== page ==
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This book investigates the way law can affect practical reasons. What difference can legal requirements - be they traffic rules, tax laws, work safety regulations, or others - make to normative reasons relevant to our action? Do they give reasons for action that should be weighed among all other reasons that were applicable before their enactment? Or can they, instead, exclude and take the place of some other reasons? The book critically examines some of the existing answers and puts forward an alternative account of the relation between law and practical reason.
At the outset, two competing positions are pitted against each other: first, the view taken by Joseph Raz, that when the law satisfies certain conditions that endow it with legitimate authority, it acquires pre-emptive force, namely it constitutes reasons for action that exclude and take the place of some other reasons; second, an antithetical position, according to which legal requirements cannot exclude otherwise applicable reasons, but can at most provide us with reasons that operate, and compete with opposing reasons, in terms of their weight.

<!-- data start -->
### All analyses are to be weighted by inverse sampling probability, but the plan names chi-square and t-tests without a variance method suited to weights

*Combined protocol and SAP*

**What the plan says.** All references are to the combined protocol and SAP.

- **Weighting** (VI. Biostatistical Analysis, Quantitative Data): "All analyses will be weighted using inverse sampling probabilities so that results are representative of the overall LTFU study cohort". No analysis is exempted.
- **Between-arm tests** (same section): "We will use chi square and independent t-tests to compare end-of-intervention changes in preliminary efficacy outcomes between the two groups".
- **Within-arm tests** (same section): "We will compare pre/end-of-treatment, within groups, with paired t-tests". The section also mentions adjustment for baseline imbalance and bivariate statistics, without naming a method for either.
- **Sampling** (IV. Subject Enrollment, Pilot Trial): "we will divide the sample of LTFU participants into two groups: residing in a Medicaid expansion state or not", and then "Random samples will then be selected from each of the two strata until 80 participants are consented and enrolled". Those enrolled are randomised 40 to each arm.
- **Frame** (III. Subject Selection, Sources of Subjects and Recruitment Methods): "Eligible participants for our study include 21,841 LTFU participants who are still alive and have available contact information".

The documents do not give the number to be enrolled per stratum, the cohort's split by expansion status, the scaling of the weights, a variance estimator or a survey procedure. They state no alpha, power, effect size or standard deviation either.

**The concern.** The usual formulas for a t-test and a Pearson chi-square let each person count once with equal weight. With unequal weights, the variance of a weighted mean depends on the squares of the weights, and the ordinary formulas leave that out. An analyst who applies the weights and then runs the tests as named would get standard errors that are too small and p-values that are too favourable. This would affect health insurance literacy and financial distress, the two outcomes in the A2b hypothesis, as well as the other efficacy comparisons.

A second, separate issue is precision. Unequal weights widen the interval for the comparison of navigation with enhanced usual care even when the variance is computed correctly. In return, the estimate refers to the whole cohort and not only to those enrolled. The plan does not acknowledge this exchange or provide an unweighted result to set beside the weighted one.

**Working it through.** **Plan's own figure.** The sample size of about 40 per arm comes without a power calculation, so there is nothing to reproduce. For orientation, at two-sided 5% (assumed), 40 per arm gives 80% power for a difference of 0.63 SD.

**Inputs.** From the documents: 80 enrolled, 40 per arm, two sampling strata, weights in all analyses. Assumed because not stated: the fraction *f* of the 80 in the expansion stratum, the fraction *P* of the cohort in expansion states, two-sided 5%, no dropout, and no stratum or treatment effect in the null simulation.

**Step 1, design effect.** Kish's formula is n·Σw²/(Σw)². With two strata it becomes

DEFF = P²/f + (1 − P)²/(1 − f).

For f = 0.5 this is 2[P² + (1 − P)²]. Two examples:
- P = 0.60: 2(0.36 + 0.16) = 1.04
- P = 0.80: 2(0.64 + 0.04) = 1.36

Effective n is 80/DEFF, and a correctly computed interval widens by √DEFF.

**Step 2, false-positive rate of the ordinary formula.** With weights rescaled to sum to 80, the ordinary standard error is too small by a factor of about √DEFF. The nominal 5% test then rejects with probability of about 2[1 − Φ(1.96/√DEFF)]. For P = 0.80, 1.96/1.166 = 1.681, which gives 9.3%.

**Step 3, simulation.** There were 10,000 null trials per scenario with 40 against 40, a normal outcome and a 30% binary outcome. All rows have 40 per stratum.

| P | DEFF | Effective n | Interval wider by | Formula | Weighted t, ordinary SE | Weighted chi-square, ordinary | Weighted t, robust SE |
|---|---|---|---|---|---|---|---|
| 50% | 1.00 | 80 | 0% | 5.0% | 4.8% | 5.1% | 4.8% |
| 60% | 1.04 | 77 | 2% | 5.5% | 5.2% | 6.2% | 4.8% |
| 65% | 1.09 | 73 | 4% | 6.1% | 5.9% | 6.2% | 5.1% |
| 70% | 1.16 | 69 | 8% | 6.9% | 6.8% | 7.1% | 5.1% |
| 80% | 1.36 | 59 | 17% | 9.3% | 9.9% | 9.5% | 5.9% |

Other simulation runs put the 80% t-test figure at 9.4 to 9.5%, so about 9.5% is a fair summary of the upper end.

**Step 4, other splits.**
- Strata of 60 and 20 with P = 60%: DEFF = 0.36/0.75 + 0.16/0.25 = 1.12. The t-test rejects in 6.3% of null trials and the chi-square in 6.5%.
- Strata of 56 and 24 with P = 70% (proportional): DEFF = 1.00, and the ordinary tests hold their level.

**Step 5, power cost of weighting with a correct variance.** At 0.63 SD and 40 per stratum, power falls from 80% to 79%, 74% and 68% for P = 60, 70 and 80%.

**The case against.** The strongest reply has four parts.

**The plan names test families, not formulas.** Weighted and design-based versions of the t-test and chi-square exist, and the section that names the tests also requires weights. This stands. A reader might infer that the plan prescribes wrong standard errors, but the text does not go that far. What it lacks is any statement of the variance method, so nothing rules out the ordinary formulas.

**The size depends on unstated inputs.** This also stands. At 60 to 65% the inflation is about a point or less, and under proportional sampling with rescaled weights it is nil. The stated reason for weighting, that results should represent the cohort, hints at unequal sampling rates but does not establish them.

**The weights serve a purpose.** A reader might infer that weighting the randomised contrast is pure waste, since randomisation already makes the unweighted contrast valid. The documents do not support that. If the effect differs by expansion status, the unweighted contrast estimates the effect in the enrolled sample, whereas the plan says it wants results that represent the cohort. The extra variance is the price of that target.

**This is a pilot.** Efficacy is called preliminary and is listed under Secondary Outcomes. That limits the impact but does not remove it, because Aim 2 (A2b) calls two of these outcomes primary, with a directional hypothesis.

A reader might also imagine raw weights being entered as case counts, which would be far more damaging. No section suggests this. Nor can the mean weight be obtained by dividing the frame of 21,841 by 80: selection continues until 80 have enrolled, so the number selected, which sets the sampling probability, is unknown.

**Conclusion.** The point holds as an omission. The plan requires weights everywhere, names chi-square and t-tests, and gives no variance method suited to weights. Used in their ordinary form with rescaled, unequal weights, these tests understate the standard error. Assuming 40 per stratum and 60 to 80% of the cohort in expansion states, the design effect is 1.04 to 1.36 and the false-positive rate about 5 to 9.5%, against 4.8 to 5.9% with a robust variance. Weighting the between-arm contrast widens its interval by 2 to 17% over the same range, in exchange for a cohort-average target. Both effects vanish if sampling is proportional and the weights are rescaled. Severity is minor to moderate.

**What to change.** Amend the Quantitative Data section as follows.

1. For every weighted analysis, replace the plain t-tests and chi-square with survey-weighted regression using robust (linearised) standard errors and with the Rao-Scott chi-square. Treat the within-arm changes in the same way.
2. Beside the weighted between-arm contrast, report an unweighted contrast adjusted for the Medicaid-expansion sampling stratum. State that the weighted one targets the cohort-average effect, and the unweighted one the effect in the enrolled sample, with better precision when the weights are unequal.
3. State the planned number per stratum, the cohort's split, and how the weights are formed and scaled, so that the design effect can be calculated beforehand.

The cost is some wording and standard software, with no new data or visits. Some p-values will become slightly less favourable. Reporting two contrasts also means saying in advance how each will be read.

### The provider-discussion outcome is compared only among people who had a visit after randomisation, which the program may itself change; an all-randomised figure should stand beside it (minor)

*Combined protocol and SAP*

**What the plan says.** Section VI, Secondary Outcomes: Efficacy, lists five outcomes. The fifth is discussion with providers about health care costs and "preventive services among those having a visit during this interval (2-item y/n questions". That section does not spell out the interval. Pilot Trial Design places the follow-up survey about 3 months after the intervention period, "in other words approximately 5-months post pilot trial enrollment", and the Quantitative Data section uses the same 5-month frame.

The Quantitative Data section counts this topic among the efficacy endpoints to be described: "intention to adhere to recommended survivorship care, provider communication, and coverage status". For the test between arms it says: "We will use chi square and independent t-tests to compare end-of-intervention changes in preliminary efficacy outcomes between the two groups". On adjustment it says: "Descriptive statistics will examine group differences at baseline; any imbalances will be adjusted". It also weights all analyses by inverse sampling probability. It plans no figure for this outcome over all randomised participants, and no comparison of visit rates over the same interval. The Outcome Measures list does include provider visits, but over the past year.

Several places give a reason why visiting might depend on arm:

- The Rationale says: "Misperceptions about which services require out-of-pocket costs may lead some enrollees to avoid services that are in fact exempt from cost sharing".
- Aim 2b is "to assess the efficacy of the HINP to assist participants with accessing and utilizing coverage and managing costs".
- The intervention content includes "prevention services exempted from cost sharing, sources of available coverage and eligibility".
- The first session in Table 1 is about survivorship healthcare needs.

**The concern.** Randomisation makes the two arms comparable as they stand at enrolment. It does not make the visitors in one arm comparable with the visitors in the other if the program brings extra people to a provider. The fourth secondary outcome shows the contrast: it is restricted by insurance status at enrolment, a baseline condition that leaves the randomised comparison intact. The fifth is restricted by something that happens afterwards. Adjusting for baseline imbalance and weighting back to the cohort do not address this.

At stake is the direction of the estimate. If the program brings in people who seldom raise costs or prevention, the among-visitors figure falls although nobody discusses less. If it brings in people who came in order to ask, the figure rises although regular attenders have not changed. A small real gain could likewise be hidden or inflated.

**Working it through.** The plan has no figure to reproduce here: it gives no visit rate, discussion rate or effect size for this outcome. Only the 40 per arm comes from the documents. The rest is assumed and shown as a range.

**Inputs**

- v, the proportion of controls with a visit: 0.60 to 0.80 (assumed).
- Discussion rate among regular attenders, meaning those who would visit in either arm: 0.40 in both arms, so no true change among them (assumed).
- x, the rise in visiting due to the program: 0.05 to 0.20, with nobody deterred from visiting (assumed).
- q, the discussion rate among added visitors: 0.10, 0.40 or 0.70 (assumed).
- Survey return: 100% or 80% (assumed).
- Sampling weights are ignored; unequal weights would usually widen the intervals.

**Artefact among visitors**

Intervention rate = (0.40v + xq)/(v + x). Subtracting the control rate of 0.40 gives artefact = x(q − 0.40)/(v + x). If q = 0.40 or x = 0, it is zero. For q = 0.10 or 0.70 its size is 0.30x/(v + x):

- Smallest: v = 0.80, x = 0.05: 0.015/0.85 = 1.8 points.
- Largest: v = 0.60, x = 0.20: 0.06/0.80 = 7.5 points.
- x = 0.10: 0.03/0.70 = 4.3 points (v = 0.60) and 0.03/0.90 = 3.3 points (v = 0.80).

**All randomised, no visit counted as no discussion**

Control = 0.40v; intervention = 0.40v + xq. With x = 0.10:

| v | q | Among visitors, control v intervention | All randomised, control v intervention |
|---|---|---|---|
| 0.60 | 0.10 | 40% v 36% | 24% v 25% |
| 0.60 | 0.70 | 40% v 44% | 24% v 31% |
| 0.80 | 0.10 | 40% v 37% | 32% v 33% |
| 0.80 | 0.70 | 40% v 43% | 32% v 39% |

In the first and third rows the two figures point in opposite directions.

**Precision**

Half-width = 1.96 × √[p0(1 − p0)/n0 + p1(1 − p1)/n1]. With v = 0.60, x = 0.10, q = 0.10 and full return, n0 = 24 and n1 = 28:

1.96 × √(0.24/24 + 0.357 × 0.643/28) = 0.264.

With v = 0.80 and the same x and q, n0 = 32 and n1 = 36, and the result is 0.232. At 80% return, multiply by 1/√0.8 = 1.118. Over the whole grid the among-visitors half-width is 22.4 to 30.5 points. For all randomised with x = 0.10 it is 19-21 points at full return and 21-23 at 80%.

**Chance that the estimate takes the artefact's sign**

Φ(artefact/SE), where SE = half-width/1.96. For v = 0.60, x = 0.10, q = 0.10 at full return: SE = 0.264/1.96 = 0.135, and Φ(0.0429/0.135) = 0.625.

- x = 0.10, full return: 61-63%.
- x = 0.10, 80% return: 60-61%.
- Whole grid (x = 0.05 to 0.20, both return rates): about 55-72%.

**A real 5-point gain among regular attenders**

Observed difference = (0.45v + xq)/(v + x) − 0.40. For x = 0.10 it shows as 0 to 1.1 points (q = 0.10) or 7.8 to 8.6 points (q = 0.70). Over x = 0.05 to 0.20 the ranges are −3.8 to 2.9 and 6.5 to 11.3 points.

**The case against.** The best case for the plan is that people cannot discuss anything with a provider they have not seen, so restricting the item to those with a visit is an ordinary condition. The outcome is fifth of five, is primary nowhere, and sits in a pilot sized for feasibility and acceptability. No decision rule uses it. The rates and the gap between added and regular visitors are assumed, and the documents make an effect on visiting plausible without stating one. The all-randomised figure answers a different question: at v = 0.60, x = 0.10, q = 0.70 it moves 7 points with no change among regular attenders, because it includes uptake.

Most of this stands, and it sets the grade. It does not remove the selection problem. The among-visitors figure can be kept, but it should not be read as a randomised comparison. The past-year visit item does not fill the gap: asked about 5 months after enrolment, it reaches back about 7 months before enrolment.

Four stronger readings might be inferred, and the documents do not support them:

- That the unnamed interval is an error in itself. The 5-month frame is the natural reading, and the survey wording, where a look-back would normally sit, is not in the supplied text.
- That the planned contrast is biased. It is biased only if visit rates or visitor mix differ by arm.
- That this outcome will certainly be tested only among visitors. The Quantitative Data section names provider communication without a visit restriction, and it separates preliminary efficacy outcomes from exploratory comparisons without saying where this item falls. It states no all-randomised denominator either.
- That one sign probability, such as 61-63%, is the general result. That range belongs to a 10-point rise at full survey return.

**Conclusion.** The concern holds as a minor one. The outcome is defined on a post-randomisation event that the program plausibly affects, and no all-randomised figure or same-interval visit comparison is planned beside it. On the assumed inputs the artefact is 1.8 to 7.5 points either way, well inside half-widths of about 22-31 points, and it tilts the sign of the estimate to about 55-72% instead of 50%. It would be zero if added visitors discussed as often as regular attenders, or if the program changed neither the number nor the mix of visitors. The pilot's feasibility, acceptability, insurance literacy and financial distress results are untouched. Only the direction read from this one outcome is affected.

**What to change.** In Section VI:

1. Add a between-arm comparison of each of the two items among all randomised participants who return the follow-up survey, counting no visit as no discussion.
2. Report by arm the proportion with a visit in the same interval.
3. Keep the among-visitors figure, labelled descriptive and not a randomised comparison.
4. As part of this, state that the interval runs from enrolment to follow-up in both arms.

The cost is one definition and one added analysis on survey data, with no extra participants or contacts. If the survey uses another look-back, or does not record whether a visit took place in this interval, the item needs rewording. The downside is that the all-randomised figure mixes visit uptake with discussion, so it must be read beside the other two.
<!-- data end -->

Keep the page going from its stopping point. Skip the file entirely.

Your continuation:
These two positions are examined from several perspectives, such as justified disobedience cases, law's conduct-guiding function, and the phenomenology associated with authority. It is found that, although each of the above positions offers insight into the relation between law and practical reasons, they both suffer from significant flaws. These observations lay the basis on which, in the final part of the book, an alternative position is put forward and defended. On this position, the existence and operation of a reasonably just and well functioning legal system constitutes some reasons that are neither ordinary reasons for action nor pre-emptive ones, but rather reasons to adopt a disposition that will generally incline its possessor towards compliance with the system's requirements.